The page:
Fair enough point. But then again, the FAA does not design the aircraft or make it safe. The OEM (Boeing, in this case) does that. The FAA is not at fault for the primary failure. I will point out that the OEM also failed to detect these problems during testing. The FAA is only in charge of enforcement.
 
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kanban
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RE: FAA Grounds 787 Part 3

Mon Jan 21, 2013 5:32 am

Quoting AeroWesty (Reply 162):
If I'm reading things right, it's still possible that the design is solid, but the execution of it was faulty. Or is that completely off the mark?

there is no yes or no to your question... just a maybe/maybe not...
The problem with wanting to state absolutes now before the final answer is avai is people with other answers rather than accept, will argue conspiracy and coverup.. or political intention.

one of the advantages of being old, is we recognize that there is more we don't know than what we do know.
 
rheinwaldner
Posts: 1893
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RE: FAA Grounds 787 Part 3

Mon Jan 21, 2013 5:38 am

Quoting kanban (Reply 110):
The NTSB reported on Jan 20th 2013 that a first examination of the flight data recorder of JA829J showed the nominal battery voltage of 32V has never been exceeded. The battery, powering the APU for APU startup, has been disassembled into its 8 cells for detailed examination and documentation, 3 of the cells were selected for further disassembly and examination of cell internal components.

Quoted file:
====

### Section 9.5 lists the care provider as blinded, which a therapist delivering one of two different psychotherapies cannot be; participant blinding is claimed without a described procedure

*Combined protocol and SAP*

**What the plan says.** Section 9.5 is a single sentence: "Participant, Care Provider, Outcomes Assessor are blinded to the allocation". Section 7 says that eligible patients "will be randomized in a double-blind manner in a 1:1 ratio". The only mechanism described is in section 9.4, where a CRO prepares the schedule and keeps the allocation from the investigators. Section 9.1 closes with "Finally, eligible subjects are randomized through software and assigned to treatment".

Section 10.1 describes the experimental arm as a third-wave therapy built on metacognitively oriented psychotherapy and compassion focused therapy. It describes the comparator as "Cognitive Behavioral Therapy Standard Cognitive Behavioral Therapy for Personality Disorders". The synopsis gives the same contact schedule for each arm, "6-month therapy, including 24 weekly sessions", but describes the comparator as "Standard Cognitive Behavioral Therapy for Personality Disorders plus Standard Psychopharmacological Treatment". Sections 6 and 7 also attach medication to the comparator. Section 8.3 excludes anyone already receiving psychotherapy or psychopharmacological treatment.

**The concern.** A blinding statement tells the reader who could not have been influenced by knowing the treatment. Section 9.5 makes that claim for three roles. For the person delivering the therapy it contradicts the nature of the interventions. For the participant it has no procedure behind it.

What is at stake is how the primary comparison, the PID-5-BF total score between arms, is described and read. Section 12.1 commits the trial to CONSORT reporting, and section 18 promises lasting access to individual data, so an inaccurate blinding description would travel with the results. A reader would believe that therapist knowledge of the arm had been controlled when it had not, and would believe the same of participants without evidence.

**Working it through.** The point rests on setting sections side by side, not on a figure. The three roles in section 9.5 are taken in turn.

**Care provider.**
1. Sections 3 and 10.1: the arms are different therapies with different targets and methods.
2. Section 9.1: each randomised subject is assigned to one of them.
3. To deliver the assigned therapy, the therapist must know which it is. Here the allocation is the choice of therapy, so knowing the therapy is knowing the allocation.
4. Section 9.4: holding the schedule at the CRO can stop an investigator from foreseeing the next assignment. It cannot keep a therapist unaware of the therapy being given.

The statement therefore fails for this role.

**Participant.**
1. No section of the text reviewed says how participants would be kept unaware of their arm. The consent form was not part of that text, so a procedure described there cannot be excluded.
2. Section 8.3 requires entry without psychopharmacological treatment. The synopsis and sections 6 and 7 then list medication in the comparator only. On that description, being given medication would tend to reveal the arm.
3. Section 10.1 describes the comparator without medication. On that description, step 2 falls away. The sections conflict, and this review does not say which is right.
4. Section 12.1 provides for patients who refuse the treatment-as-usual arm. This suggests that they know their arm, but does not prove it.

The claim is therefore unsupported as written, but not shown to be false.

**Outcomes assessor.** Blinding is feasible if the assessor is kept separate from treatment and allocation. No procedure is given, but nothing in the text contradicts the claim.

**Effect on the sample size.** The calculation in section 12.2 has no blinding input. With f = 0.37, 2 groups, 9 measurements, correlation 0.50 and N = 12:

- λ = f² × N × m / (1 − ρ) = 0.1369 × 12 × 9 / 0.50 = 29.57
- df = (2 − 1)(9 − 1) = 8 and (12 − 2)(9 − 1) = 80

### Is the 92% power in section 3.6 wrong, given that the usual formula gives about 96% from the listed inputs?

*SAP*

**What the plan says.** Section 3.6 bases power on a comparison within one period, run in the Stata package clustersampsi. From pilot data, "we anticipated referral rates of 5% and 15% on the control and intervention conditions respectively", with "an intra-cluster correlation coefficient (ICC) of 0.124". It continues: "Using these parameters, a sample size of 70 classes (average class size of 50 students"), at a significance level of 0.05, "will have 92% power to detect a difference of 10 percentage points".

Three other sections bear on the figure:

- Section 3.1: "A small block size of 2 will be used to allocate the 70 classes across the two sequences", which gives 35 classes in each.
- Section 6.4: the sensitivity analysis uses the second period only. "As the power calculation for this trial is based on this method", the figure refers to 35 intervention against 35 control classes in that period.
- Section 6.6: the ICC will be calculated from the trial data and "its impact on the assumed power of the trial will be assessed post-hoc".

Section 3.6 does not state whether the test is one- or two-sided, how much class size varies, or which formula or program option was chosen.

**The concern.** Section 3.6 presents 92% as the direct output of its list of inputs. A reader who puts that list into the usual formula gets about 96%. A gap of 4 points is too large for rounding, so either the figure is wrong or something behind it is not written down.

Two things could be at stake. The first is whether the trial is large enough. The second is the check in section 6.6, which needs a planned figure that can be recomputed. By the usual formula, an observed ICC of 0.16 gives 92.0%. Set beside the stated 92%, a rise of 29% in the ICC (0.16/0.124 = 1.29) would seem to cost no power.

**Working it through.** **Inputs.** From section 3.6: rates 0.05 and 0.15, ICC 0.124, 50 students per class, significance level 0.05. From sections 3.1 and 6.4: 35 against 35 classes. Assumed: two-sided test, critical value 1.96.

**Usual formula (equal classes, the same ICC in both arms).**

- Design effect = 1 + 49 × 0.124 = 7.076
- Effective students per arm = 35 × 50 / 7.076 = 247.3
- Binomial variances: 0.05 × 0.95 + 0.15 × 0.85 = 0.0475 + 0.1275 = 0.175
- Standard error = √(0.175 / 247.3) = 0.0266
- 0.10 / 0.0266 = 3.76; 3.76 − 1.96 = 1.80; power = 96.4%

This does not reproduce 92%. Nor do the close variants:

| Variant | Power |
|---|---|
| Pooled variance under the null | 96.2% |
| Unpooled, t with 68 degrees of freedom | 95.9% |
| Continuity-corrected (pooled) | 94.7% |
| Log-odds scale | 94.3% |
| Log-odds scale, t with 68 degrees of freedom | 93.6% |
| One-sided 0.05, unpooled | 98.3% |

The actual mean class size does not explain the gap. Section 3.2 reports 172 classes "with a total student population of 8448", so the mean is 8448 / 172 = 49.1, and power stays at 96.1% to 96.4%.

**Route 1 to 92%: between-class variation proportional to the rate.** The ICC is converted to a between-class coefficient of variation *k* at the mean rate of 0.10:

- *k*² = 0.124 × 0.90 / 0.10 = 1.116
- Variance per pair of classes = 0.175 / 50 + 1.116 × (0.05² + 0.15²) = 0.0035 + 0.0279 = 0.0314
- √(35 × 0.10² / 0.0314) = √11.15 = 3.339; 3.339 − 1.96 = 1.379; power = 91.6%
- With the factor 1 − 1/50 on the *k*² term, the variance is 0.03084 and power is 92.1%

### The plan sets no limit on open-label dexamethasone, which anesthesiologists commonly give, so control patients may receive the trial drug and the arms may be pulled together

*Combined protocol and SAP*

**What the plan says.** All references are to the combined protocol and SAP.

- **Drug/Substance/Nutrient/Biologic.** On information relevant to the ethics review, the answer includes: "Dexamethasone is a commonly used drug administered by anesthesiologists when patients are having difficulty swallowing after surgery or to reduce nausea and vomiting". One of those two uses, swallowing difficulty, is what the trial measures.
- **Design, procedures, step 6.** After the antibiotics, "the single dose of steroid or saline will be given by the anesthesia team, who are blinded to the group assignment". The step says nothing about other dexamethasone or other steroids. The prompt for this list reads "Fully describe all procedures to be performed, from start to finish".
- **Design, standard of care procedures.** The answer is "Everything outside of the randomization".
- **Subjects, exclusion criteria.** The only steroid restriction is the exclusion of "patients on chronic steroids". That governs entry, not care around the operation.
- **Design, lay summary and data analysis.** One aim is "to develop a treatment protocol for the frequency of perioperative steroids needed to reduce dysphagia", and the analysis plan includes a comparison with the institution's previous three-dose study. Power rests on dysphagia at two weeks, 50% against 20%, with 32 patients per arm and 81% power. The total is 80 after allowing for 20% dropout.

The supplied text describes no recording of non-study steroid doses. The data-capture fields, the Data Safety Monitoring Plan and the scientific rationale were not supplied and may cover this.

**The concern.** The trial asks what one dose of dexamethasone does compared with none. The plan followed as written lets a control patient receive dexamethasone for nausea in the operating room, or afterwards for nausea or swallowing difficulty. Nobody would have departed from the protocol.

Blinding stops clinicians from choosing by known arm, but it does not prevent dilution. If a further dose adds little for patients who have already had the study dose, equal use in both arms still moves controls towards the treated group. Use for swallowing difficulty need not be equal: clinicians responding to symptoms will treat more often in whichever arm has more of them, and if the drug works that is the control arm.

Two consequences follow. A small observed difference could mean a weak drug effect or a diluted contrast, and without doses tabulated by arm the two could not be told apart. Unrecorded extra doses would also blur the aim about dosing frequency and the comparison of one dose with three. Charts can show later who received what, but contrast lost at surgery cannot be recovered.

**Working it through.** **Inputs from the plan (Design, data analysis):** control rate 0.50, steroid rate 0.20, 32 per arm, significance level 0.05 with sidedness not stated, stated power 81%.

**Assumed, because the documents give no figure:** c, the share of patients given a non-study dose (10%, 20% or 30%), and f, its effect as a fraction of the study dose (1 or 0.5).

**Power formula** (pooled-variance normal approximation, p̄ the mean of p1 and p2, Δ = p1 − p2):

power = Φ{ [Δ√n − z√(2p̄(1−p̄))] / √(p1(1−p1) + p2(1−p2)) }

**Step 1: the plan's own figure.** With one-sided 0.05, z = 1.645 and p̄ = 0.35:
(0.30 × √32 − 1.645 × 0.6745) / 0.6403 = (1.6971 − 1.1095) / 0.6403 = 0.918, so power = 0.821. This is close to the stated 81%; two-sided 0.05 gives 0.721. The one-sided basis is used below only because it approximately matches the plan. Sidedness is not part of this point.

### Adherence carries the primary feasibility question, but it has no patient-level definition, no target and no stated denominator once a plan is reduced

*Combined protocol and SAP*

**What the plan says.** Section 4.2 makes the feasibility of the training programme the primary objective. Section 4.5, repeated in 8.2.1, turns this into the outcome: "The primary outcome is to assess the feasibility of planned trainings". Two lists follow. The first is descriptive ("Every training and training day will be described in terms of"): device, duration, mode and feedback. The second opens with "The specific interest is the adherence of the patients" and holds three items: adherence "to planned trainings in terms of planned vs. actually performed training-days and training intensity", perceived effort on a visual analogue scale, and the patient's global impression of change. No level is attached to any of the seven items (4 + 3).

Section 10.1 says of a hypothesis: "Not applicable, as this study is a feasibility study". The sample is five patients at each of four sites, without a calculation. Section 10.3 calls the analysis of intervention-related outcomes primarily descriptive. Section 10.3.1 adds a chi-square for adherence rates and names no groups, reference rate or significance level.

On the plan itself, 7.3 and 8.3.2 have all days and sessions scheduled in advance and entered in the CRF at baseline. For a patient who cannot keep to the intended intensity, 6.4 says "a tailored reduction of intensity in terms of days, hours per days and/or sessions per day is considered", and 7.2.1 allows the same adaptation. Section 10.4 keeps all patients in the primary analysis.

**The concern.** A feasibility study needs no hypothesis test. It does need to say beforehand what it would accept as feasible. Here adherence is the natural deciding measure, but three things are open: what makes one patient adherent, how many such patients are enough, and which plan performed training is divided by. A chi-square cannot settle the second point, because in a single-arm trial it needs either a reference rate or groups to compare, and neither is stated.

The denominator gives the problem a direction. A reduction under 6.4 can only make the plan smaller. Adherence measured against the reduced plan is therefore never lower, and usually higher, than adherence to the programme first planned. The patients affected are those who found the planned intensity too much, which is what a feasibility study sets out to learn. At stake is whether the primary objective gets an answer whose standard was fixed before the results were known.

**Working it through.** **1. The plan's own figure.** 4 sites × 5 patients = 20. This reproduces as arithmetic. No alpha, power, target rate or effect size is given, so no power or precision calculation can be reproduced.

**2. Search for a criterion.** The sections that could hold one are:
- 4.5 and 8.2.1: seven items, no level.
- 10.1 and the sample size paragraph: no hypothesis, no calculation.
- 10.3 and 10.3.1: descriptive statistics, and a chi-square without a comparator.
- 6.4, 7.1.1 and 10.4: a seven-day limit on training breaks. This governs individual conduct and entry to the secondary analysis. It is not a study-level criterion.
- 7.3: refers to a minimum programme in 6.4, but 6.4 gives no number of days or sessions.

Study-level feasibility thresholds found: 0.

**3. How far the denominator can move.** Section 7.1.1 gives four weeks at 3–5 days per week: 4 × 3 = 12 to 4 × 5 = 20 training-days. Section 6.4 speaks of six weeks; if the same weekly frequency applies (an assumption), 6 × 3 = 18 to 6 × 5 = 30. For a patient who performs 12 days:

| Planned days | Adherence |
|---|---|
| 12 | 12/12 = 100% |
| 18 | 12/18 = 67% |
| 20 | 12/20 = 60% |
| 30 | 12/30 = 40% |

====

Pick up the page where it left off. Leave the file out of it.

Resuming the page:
Thanks, so we now know that a single cell died and did run away thermally. I also have to say that 8 cells is not much for such a high capacity. Why the selection of high currents instead of higher voltages?

We also must assume now, that the charger seems to have failed (we do assume, that it has a balancer).

It is the chargers responsibility, to deal with each single cells and prevent it from becoming hot.

Quoting KC135R (Reply 130):
It seems (if I read the current info correctly) that the JAL battery DID NOT exceed "max" voltage and the ANA battery did.

Max voltage is meaningless as explained by me and much more in detail by nm2582.

Quoting iahmark (Reply 131):
Even though it appears the voltage limit wasn’t exceeded in the case of the battery that caught fire in the Japan Airlines 787 in Boston

Dito.

Quoting JoeCanuck (Reply 134):
I haven't seen the specs of the 787 batteries but 32v is probably the nominal voltage value, rather than the full charge value...which could be 38v or even more.

Usually cellNumber x 3.7V is considered as nominal. 4.2V is the ultimate max voltage (for lipo, there are other types of lithium batteries with slighty different voltages). Above that (and it is a very tight tolerance), the cell swolls and starts overheating. So 38V can never be reached without fireworks with 8 lipo cells.

So what we know is:
- The regulatory requirements demanded, that no cell would ever heat up to unsafe temperatures -> that requirement was broken. So there must be flaw. There is a gap how the system performed, and how it should have performed.

- The technical solution to prevent that, would first be a balancer and second a cell temperature monitoring. I do assume, that both capabilities are build into that charger (anything else would be culpable and fully warrant the grounding).

- But one of these two solutions failed. Possible reasons:

- Wrong wiring in the balancer.

- Defective electronics. But we read, that these systems exist redundantly. But still, there are single points of failures e.g. in the area of the amplifier, that generates the charging current per cell.